In a way, the Golden Globe TV nominations announced Tuesday were fairly predictable. As is usually the case, the majority of the attention was paid to shows that have been receiving the most audible buzz.
Drama series such as “Boardwalk Empire,” “Mad Men” and “The Good Wife” each earned several nominations – for Best Drama and Best Actor/Actress (Steve Buscemi, Jon Hamm and Elisabeth Moss, and Julianna Margulies, respectively). In the comedy category, the predictable titles were “30 Rock,” “Big Bang Theory,” “Glee” and “Modern Family.” They were all nominated in the Best Musical or Comedy Series category (a catchall category unique to the Globes).
Cast members from each of the nominated comedies earned nominations for Best Actor/Actress too: Tina Fey and Alec Baldwin for “30 Rock,” Jim Parsons for “Big Bang,” and Lea Michele and Matthew Morrison for “Glee.” Sofia Vergara of “Modern Family” and Jane Lynch of “Glee” were nominated in the Globes’ catchall supporting category – “Supporting Actress, Series, Miniseries or Movie” – and Chris Colfer of “Glee,” Chris Noth of “The Good Wife” and Eric Stonestreet of “Modern Family” were nominated in the Supporting Actor group.
Not that the buzzed-about series and TV movies don’t deserve the recognition they receive. After all, that’s why they’re buzzed about in the first place. And for the most part, the performers and programs listed above are among our own favorites from the past year. But as always, the Globe nominations announced Tuesday – like the Emmy nominations every summer – have their share of head-scratching quirks and oddities.
Here’s what we felt the Globes got right and what they got, well, not so right:
Talk about predictable: HBO collects the most numerous nominations: It was a good day for pay cable – HBO led every network with 12 nominations (as usual for these things), while Showtime was second with 8.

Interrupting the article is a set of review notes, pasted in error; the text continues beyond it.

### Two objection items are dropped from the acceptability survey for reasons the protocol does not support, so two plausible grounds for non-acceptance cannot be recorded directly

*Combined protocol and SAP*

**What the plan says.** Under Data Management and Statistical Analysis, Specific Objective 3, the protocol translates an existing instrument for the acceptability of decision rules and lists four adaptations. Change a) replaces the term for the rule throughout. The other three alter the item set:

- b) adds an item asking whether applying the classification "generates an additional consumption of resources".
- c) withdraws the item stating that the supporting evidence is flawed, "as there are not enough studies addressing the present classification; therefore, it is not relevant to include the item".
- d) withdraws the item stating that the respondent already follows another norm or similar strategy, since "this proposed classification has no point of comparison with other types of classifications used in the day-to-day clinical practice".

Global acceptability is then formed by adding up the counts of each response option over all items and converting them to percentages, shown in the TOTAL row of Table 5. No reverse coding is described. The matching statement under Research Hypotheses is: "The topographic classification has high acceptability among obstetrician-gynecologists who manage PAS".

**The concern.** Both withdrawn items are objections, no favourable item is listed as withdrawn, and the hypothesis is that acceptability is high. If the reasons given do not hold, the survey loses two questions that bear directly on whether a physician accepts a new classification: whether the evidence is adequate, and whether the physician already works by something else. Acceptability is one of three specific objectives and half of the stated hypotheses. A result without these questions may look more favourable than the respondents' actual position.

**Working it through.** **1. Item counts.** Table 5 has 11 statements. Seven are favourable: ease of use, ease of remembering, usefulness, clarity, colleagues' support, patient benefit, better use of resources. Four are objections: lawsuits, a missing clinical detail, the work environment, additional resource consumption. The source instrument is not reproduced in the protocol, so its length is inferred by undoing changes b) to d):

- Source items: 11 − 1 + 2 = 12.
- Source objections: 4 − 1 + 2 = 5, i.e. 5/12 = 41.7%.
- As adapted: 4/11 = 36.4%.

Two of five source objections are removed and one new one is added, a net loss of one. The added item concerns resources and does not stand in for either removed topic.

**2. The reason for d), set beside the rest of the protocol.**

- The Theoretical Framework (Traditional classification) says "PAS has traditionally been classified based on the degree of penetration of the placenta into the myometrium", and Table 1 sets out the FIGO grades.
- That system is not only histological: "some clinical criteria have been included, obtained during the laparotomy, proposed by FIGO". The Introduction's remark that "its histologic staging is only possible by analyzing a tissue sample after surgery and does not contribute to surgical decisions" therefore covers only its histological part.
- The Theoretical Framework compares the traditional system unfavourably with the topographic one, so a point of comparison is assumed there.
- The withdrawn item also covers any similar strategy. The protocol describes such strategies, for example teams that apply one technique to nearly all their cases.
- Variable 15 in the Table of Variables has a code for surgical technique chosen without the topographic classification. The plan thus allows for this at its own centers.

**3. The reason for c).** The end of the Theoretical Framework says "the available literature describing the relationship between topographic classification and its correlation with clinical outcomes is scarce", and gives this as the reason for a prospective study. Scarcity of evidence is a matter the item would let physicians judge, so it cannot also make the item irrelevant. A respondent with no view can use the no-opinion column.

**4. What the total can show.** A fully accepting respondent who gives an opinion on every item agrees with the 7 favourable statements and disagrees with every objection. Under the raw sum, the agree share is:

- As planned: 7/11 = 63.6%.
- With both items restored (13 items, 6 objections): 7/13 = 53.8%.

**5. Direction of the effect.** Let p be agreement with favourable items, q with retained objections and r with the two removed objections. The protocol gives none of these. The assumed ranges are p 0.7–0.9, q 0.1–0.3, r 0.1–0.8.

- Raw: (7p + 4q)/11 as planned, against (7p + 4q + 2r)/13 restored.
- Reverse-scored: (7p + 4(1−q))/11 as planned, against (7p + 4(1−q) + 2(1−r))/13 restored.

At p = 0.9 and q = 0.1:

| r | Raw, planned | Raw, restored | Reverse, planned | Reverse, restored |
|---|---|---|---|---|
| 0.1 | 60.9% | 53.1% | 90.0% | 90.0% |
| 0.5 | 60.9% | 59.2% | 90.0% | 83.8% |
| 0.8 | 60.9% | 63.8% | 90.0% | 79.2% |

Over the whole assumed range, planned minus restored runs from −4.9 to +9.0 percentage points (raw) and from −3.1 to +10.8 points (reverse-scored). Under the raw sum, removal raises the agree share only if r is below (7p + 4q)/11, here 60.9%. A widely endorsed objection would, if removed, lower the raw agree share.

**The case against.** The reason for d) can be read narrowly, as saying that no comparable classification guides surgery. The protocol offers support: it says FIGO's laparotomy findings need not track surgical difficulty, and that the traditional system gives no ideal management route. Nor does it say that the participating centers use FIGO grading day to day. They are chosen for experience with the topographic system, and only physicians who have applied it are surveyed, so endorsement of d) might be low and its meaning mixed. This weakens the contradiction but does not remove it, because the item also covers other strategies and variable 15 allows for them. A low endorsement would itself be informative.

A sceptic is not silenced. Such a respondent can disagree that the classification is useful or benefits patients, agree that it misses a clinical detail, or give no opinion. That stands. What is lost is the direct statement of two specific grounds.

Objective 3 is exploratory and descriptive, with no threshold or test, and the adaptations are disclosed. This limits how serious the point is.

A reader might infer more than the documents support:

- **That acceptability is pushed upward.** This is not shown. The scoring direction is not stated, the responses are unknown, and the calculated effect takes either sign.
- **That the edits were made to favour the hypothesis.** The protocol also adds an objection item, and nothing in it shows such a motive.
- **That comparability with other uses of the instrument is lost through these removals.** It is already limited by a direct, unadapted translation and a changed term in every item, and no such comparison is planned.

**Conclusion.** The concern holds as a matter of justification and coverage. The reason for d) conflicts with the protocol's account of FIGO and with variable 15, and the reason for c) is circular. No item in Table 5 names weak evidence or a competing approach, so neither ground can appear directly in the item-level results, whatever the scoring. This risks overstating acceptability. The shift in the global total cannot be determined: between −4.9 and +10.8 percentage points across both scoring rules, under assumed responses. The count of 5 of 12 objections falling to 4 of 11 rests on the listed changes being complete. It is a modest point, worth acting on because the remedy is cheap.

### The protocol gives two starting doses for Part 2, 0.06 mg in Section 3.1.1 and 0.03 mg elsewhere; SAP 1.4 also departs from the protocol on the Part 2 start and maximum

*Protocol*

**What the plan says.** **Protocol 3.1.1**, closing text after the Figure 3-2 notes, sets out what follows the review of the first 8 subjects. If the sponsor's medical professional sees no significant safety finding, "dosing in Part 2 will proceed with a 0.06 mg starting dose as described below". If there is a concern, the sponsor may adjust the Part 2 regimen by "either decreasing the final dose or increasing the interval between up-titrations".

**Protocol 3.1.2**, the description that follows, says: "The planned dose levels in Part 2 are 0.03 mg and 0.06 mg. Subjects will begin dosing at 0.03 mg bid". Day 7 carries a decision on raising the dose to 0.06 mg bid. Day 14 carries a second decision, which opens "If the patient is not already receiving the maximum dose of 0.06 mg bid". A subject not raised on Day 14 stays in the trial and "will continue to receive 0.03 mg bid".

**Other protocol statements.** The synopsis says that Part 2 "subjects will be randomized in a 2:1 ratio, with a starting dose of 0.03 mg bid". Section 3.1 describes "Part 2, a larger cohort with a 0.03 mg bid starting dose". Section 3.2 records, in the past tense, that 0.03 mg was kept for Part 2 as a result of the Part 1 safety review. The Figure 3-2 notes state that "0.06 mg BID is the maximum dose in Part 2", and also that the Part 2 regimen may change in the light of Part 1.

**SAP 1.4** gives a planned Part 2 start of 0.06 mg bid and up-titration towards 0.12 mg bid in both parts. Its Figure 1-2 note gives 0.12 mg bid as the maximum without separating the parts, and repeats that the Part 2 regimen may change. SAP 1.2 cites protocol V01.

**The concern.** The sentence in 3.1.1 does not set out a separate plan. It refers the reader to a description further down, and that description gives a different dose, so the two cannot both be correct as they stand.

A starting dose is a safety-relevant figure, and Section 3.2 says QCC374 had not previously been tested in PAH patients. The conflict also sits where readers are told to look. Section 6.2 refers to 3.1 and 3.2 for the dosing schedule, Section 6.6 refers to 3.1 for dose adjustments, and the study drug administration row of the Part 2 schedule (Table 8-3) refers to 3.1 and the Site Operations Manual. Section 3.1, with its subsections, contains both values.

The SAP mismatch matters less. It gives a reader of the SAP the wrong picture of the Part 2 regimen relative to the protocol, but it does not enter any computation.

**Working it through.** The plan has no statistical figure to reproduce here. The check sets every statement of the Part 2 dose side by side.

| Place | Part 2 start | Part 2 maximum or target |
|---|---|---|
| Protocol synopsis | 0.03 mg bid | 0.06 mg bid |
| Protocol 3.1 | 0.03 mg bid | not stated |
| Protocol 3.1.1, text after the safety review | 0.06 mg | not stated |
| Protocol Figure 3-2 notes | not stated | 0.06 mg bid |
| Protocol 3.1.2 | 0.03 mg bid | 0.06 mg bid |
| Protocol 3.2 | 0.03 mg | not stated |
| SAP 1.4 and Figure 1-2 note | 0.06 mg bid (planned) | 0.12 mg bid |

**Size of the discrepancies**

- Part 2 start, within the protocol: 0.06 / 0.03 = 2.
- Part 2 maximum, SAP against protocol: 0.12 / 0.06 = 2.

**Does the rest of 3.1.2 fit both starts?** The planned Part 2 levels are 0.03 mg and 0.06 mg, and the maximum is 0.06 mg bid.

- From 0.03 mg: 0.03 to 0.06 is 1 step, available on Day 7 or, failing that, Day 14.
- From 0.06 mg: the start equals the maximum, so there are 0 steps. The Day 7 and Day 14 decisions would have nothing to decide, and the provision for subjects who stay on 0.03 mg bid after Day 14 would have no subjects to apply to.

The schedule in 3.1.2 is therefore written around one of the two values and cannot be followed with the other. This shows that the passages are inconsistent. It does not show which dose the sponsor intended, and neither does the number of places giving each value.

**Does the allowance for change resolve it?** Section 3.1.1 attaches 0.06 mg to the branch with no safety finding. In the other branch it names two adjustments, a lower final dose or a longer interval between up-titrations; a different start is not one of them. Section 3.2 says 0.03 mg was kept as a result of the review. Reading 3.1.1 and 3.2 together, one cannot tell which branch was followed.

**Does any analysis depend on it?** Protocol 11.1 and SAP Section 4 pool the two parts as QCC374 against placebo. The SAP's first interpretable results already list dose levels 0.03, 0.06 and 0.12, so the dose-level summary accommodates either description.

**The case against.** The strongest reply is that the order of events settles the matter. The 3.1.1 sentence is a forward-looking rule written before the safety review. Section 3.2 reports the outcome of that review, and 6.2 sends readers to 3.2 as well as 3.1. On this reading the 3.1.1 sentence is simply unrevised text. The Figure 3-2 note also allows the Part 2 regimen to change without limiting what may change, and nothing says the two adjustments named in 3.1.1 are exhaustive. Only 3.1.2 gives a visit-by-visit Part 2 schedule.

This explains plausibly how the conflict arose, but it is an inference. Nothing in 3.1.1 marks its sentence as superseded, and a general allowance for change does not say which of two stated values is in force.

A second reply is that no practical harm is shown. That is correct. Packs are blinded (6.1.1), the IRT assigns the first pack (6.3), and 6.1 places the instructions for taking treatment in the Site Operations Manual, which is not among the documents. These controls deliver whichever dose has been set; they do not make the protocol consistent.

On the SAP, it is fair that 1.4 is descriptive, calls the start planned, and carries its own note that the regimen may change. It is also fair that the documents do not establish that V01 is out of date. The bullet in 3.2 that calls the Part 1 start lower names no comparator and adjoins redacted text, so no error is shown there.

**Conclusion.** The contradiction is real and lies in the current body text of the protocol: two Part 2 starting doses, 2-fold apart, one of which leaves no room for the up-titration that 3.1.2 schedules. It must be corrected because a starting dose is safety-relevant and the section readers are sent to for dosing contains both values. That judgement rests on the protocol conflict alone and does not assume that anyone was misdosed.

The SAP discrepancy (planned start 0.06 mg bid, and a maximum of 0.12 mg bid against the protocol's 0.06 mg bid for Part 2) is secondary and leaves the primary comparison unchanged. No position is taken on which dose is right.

Yes, they deserved it: What Golden Globe voter could resist nominating these stars of pay cable from the past year: Toni Collette for “United States of Tara,” Edie Falco for “Nurse Jackie” and Laura Linney for “The Big C” (take a bow, ladies of Showtime), Michael C. Hall and Julia Stiles for “Dexter” (also Showtime); Claire Danes and David Strathairn for “Temple Grandin,” Al Pacino (as Jack Kevorkian) for “You Don’t Know Jack,” Kelly Macdonald for “Boardwalk Empire,” and Dennis Quaid and Hope Davis for “The Special Relationship” (HBO). HBO’s “The Pacific,” “Temple Grandin” and “You Don’t Know Jack” were also nominated in the Best Miniseries or Movie category. And really, how could they not be?
Actors we wouldn’t have expected to see at the Golden Globes: This is not to denigrate the work being done by Thomas Jane in HBO’s “Hung” (it must be challenging on some level to play a well-endowed schoolteacher-slash-male prostitute) and Scott Caan in “Hawaii Five-O” on CBS – nominated for Best Actor and Best Supporting Actor, respectively. But are they really Golden Globe worthy, to be nominated in the same categories with the likes of other nominees such as Steve Carell (“The Office”), Alec Baldwin, Eric Stonestreet and all the rest?
Actresses we were glad to see: Cheers to Katey Sagal for “Sons of Anarchy,” (the only nomination for FX), Kyra Sedgwick for “The Closer,” (TNT’s only nod), Piper Perabo for “Covert Affairs” (USA Network’s only nomination) and especially Elisabeth Moss, whose performance as Peggy Olsen this last season on “Mad Men” elevated her to leading lady status. And though we missed “The Client List” on Lifetime, we congratulate Jennifer Love Hewitt for earning Lifetime’s only nomination for a Globe this year.
Who’s missing? Well, as always with these things, you can’t nominate everyone. Still, for the purposes of discussion, it’s valid to ask: Where’s “Entourage,” “Big Love” or “True Blood”? Did the voters feel no love for the final seasons of “Lost” and “24”? And what about Ty Burrell, Julie Bowen and Ed O’Neill from “Modern Family”? Or, for that matter, what about Aaron Paul and Anna Gunn on “Breaking Bad”? Oh, well – maybe next year.
The Golden Globes, hosted by Ricky Gervais, air on NBC Jan. 16.
What do you think of the nominations? Who do you think was snubbed?